CELEBRATION OF THE LIFE OF ROBERT L. STERN

Eugene Gressman
Professor Emeritus, University of North Carolina Law School
Co-author,
Supreme Court Practice

 

Now is the time for all good people to gather to celebrate the long and productive life of Bob Stern, a man I knew and worked with for nearly fifty years.

It all began on a day in 1949. I was an associate in the small labor law firm of Van Arkel and Kaiser, in Washington, D.C. I had entered such private practice in 1948, when I had completed serving for five years (1943 to 1948) as law clerk to Justice Frank Murphy of the United States Supreme Court, During most of those law clerk years, I only knew Bob Stern by reputation. I knew him mainly through his petitions and briefs that he signed as a lawyer in the Solicitor General's office, I was also vaguely aware that he frequently argued before the Court on behalf of the United States. My duties as law clerk precluded attendance at most oral arguments, and I was quite unaware of the fact that Bob had argued about 60 cases before the Court. In short, during my tenure as law clerk I never had an opportunity to meet or to know Bob Stern.

And so upon that day in 1949, when I no longer was a law clerk and when Bob was no longer in the Solicitor General's office, fate brought us together. On that day a representative of the Bureau of National Affairs (a well-known legal publishing house in Washington, D.C.) visited me at my law firm office. He stated that BNA, the short name of the publisher, was desirous of creating and publishing a guide book to practice before the Supreme Court. BNA wanted two authors, one who had argued before the Court on numerous occasions (that description fit Bob Stern) and another one who had operated behind the Court's curtains (a description that fit my five-year experience as a law clerk). Both of us accepted this invitation by BNA, and so was born a close personal and working relationship between the two of us.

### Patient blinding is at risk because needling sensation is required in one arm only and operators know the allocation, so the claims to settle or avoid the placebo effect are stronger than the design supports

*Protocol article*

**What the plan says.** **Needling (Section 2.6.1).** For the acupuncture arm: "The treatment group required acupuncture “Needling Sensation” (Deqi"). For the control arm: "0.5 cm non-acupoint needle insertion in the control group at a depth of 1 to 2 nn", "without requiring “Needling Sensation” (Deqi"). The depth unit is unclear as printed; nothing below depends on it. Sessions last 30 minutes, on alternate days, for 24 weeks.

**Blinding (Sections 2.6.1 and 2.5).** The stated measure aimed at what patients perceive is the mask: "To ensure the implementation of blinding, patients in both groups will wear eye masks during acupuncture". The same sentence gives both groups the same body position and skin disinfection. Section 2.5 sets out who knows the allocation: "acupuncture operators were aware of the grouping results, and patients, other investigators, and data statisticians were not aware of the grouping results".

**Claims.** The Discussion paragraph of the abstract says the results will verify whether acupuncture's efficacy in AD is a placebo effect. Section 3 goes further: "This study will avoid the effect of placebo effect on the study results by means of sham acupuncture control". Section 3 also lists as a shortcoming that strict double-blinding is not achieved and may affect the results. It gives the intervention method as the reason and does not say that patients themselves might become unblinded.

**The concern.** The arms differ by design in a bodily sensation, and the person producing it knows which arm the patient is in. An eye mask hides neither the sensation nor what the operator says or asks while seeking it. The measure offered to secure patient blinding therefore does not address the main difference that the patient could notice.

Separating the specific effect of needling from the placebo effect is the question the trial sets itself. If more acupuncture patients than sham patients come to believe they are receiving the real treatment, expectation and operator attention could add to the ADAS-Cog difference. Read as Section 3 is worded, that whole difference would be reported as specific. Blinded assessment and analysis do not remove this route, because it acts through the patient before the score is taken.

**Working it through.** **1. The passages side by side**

That relationship was to last for the ensuing half century. We began by entitling our joint effort simply as Supreme Court Practice. I must say that Bob assumed leadership in organizing the first edition of this book, and we each then began researching and writing the chapters that Bob had assigned to himself and to me. Here was where I first learned of Bob's prodigious working and writing skills and his understanding of what practitioners need to know about the Court's processes. And it was in the course of creating the first edition of this book that we found that the Office of the Clerk of the Supreme Court was anxious and willing to read over our drafts and to suggest appropriate changes. Such review by the Clerk's Office continues to this day. It gives our work product a semi-official gloss and assures those who use the book of the accuracy of our guidelines for proper practice before the Court,